Australia will continue to play a major role in the case of downed Malaysian Airlines flight MH17, as the foreign minister warns the path to justice will be long.
Dutch prosecutors have charged four people - three Russians and a Ukranian - for downing the plane while it flew over eastern Ukraine in 2014.
All 298 people onboard died, including 38 Australians.
Foreign Minister Marise Payne says the charges and international arrest warrants are an important step in what will be a "long process".
"It's not going to be concluded overnight," she told ABC's AM on Thursday.
Australia is spending $50 million and has already deployed more than 500 federal police officers in support of the investigation into the ground-to-air attack.
Russians Igor Girkin, Sergey Dubinsky and Oleg Pulatov and Ukrainian Leonie Kharachenko have been charged over the mass killing.
The four were officials in the pro-Russian Donetsk People's Republic and allegedly responsible for the Buk missile launcher being brought into the area from Russia.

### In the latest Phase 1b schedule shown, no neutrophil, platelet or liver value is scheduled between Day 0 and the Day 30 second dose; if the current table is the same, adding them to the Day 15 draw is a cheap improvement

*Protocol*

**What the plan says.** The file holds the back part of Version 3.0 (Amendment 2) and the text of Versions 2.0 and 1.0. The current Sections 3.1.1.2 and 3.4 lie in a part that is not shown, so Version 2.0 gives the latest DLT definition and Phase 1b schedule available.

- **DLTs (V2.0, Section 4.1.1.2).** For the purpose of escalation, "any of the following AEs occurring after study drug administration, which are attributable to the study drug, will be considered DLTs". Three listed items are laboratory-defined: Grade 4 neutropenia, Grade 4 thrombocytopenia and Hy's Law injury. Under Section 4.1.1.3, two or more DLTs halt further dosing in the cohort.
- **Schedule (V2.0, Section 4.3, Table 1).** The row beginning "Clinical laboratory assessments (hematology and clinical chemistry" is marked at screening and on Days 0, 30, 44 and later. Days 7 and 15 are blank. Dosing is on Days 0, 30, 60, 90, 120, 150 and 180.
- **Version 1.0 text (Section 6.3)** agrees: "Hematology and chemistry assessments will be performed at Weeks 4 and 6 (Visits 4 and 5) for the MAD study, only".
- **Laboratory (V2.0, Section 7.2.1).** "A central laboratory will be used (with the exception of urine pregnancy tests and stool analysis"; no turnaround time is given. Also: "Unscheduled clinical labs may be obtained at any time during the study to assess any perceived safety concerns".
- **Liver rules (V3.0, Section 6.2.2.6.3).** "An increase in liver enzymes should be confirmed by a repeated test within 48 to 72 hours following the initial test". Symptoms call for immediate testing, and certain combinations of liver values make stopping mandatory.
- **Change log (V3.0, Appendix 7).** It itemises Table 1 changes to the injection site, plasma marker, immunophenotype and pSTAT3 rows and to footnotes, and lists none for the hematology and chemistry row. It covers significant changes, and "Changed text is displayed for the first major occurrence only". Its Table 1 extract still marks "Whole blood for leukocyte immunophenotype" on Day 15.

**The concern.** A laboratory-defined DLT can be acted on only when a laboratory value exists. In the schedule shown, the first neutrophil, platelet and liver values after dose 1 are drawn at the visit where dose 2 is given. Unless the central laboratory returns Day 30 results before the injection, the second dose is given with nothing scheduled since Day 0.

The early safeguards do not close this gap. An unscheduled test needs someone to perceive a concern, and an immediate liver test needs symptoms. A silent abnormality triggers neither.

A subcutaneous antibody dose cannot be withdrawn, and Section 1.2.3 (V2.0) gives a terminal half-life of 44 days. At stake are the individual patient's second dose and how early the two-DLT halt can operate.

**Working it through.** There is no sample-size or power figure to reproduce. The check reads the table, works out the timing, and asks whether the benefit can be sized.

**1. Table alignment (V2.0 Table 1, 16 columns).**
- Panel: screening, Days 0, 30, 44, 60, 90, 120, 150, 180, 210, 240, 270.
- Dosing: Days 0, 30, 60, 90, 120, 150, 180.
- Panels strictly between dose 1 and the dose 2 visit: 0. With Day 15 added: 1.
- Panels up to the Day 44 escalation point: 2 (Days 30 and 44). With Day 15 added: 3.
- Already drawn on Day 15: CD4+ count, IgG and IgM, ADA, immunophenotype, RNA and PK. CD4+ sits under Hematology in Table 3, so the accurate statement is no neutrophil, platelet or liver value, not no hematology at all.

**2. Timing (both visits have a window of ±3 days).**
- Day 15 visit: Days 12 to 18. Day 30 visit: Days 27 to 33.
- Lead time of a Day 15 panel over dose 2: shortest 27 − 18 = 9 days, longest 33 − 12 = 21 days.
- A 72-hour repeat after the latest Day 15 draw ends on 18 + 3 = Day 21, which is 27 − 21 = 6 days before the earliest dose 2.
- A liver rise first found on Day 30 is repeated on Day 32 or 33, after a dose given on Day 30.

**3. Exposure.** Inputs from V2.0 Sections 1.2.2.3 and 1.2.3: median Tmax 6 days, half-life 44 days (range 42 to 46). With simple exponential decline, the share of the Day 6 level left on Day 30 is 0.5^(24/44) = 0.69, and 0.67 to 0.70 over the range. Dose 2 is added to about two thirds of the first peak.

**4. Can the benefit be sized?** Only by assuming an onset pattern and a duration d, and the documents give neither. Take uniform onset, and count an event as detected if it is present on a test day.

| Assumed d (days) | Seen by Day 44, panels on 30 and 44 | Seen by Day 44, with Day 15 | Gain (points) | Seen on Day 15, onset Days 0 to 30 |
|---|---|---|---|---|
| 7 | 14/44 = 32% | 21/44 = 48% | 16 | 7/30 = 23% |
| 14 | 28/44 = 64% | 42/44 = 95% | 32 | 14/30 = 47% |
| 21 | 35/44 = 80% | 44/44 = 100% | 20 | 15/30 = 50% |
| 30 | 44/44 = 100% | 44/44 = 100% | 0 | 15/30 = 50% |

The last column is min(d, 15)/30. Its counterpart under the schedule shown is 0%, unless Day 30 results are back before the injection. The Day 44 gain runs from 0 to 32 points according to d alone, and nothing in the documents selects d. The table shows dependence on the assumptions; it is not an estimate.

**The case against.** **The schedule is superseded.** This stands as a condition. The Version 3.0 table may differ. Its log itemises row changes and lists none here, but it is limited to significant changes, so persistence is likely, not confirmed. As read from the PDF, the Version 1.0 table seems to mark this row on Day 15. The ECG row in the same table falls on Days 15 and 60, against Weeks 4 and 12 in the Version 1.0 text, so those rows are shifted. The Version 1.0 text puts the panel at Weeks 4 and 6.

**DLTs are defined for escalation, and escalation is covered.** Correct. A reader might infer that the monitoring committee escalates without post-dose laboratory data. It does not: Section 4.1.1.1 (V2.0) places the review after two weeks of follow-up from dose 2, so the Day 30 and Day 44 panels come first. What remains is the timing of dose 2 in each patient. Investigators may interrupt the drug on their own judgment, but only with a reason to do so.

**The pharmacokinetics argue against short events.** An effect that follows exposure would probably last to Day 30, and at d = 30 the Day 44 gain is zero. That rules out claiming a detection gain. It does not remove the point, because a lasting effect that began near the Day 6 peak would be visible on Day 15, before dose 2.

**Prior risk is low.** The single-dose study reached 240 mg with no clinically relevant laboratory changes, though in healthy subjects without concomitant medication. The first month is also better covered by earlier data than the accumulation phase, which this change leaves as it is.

International arrest warrants have been issued.
Home Affairs Minister Peter Dutton said the work of the Australian Federal Police to date had been instrumental in the outcome.
"The AFP will continue to work with their counterparts from the Netherlands, Belgium, Ukraine and Malaysia as part of the Joint Investigation Team which is determined to pursue all possible suspects," he told reporters in Sydney.
"Our commitment to bring the perpetrators to justice remains firm."
Australia's funding will go directly towards the Dutch prosecutions to ensure an Australian role in the criminal proceeding, including the participation of next of kin. It will also help continue the operation of the Australian embassy in Kyiv.
Julie Bishop, who was foreign minister at the time of the attack, says Russia needs to comply with the investigation.
"Russia has long waged a disinformation campaign against the joint investigation team. There have been cyber attacks targeting the investigation," she said.
Ms Bishop says the grieving families will be relieved charges have been laid and credit the investigation team for being "extremely thorough and diligent and independent".
Russia's Foreign Ministry has rejected the charges as "absolutely unfounded" and criticised investigators for using "dubious sources of information" and ignoring the evidence provided by Moscow in order to "discredit the Russian Federation".
Australian Associated Press